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Sacrifice and Modern War LiteratureThe Battle of Waterloo to the War on Terror$
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Alex Houen and Jan-Melissa Schramm

Print publication date: 2018

Print ISBN-13: 9780198806516

Published to Oxford Scholarship Online: August 2018

DOI: 10.1093/oso/9780198806516.001.0001

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‘It is the poems you have lost’

‘It is the poems you have lost’

Poetry and Sacrifice during the Second World War

Chapter:
(p.177) 11 ‘It is the poems you have lost’
Source:
Sacrifice and Modern War Literature
Author(s):

Helen Goethals

Publisher:
Oxford University Press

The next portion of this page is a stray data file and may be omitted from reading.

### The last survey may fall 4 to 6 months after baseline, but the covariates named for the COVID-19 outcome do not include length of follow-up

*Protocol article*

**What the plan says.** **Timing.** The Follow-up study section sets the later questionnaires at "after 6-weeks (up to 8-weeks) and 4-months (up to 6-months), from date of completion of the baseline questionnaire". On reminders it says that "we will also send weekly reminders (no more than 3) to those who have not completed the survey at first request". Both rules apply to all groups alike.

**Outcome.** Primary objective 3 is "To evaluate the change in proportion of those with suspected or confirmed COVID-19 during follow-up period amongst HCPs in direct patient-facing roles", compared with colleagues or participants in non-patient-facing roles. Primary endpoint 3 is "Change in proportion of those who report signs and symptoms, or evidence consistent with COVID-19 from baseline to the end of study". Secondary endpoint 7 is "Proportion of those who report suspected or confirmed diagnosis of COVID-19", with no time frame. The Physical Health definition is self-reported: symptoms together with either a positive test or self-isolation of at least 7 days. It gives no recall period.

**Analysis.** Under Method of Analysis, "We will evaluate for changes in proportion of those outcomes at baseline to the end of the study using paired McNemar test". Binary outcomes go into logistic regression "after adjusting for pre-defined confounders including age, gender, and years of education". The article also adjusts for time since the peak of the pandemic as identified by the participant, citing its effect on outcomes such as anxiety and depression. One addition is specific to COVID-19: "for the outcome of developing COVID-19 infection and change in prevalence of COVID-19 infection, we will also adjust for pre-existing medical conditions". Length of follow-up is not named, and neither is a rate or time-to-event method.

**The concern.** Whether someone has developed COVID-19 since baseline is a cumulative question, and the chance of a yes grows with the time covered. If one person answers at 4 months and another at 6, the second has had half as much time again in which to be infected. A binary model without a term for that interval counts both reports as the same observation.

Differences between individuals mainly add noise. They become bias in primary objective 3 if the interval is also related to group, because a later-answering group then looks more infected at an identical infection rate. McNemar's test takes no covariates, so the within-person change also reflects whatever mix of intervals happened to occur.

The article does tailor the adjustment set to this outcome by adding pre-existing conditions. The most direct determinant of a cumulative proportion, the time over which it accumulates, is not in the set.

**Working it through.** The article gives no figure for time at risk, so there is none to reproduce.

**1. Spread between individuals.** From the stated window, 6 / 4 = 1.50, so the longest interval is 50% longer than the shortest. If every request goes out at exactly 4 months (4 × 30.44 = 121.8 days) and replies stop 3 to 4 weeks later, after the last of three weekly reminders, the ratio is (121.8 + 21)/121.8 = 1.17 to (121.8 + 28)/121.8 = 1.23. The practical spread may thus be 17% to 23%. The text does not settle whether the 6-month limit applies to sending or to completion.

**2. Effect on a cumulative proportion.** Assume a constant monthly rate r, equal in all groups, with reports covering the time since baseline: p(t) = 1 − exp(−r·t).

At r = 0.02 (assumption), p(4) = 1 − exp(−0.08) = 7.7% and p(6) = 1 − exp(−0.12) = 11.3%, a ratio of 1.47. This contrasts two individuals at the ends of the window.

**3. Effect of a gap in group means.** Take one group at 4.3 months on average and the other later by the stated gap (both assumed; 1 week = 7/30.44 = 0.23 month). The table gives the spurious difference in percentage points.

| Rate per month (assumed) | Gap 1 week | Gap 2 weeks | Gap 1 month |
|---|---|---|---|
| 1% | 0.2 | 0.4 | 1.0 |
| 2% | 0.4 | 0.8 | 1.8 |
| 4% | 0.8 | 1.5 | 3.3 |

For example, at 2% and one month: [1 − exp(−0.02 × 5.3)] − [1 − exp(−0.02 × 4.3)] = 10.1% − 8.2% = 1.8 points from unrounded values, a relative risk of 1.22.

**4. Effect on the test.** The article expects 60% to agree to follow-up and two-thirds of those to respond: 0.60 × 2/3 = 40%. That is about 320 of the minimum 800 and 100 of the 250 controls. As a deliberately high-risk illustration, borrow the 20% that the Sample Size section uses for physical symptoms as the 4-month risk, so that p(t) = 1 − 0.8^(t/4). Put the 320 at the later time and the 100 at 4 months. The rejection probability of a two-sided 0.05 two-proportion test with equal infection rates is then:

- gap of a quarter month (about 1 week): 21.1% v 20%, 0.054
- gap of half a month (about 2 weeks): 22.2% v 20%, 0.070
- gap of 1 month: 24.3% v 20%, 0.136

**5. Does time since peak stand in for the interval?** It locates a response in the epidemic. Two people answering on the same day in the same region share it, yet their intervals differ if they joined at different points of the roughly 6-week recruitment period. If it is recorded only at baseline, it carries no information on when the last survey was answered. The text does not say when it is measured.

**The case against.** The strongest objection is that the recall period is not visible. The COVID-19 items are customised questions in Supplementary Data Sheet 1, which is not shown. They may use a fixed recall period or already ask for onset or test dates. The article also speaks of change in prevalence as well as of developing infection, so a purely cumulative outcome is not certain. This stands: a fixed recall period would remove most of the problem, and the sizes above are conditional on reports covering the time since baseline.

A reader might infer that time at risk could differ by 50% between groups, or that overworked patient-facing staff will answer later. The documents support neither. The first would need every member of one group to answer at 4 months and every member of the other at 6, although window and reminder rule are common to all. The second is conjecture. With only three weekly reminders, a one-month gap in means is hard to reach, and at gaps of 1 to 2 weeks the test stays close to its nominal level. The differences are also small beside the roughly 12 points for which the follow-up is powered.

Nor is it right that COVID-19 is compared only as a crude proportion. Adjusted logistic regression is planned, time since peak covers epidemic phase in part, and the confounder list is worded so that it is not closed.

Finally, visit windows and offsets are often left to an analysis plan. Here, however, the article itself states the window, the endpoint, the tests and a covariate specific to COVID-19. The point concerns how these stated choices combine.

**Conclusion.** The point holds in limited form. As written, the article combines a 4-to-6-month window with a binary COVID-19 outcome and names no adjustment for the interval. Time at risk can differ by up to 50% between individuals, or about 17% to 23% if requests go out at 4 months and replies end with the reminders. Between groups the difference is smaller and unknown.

DOI:10.1093/oso/9780198806516.003.0012

This chapter suggests that, after Dunkirk, civilian morale in Britain was galvanized around three sacrificial moments: the purging of the National Government, the Battle of Britain, and the Blitz. Accordingly, T. S. Eliot, Edith Sitwell, Dylan Thomas and others published powerful poems on the idea of sacrifice, many deriving their power from drafting tradition and mythology into new visions of social organization. In analysing a variety of these poetic visions, this chapter also considers work by Alun Lewis, Louis MacNeice, R. N. Currey, Keith Douglas, Timothy Corsellis, and Sidney Keyes. Three salient issues that bear on sacrifice can help us understand the poets’ hopes and misgivings: the relation of sacrifice to numbers and consent; the moral stasis induced when deaths are ritualized; the insight that members of a given society live in harmony not because of the periodic bloodletting of war, but in spite of it.

Keywords:   Second World War, London Blitz, Battle of Britain, sacrifice, poetry, T. S. Eliot, Dylan Thomas, Alun Lewis, Louis MacNeice, Sidney Keyes

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